The idea of building a new risk model on the interaction of dioxin-like compounds with the receptor caught on. The USEPA announced in April 1991 that it would re-evaluate their 1985 estimate of the cancer risk of dioxin. Later that month, the Washington State Health Department weakened its recommendations on consumption of fish from a lake contaminated by pulp mill effluents. Based on the unreferenced notion that 5% of the receptor must be bound to dioxin for any biological response -- including enyme induction-- to occur, they concluded that a dose over 3,000 times larger than EPA’s “acceptable” level would cause no biological effects and that levels 13,000 times higher might not cause any adverse effects.

Data presented at the International Symposium should lay such simple models to rest. Indeed, when the Washington State model was presented at this meeting, the author stated that it was no longer viable. (This has not, however, led to a change of the fish advisory in Washington State). Work at the National Institute of Environmental Health Sciences (NIEHS) by Lucier et al. on the dose response relationship for enzyme induction in the rat liver found no indication of a threshold for these effects. Indeed, P4501A1 induction appeared to match theoretical models indicating a linear response at low doses. The effect of dioxin on epidermal growth factor (EGF), an important peptide hormone, was similarly simple.

In a more sophisticated approach at a “biologically-based model,” NIEHS mathematician Portier used these data as indicators of the shape of the cancer dose-response curve for dioxin. He calculated “acceptable” doses of dioxin ranging from much less than the EPA’s current value to much greater. Since the mechanism by which dioxin causes cancer is not known, the relevance of these surrogates is unclear. Since dioxin is often presumed to be a tumor “promoter,” data on the dose response curves for cell proliferation and volume of pre-neoplastic foci (tumor precursors) in the rat liver were developed by NIEHS as well. However, these relationships are complicated and show great interindividual variation among laboratory animals. Other factors may further limit their application: 1) these data were generated using a dose of a known cancer initiator followed by dioxin; 2) liver cancer is not typically associated with dioxin exposure in humans.

Non-cancer effects capture increased attention

Transgenerational developmental effects and immune system alterations appear to be some of the most sensitive indicators of dioxin toxicity. Drs. Moore and Peterson of the University of Wisconsin described experiments in which a single low dose of dioxin given to pregnant rats caused permanent alterations in the sexual behavior and development of their male offspring. Dioxin inhibits production of the male sex hormone testosterone in the rat fetus during a crucial period of development. Behavioral and developmental effects of various kinds are widely noted in wildlife, with fetuses and young being more sensitive than adults.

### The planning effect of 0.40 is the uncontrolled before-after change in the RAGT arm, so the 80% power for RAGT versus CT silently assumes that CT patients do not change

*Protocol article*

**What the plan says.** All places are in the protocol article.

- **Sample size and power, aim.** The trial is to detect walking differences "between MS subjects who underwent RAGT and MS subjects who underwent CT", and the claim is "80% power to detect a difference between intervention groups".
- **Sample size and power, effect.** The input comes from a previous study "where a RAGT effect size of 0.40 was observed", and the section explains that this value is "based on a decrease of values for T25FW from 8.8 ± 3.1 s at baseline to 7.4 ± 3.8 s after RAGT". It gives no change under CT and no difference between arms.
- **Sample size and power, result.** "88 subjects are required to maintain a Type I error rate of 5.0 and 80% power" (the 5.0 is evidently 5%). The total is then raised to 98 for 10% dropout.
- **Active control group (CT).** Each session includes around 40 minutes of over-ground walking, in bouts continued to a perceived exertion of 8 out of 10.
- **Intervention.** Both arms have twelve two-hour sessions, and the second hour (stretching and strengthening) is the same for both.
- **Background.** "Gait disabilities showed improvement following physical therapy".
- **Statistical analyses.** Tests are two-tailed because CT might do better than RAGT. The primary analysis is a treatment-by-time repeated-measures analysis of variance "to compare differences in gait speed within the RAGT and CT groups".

TEFs and PCBs

Many compounds display dioxin-like activity. Their activity relative to 2,3,7,8-TCDD is rated using TCDD equivalents (TEFs) commonly extended to polychlorinated dibenzo-p-dioxins and polychlorinated dibenzofurans, TEFs are now being developed for certain polychlorinated biphenyls (PCBs) as well. Several co-planar PCBs were rated at 0.01 to 0.1, mon-ortho PCBs at about 0.001 and lower values for di-ortho PCBs. Studies of wildlife indicate that PCBs dominate the body burden of TCDD equivalents. Similar results were reported by Schecter et al. for humans, raising the total body burden of dioxin-like compounds significantly. Total level of dioxin-like compounds needs to be taken into account, especially if there is a threshold. Some of the neurological effects of PCBs do no correlate with TCDD equivalence, implying a different mechanism

WASTE NOT # 169 A publication of Work on Waste USA, published 48 times a year. Annual rates are: Groups & Non-Profits $50; Students & Seniors $35; Individual $40; Consultants & For-Profits $125; Canadian $US45; Overseas $65. Editors: Ellen & Paul Connett, 82 Judson Street, Canton, NY 13617. Tel: 315-379-9200. Fax: 315-379-0448.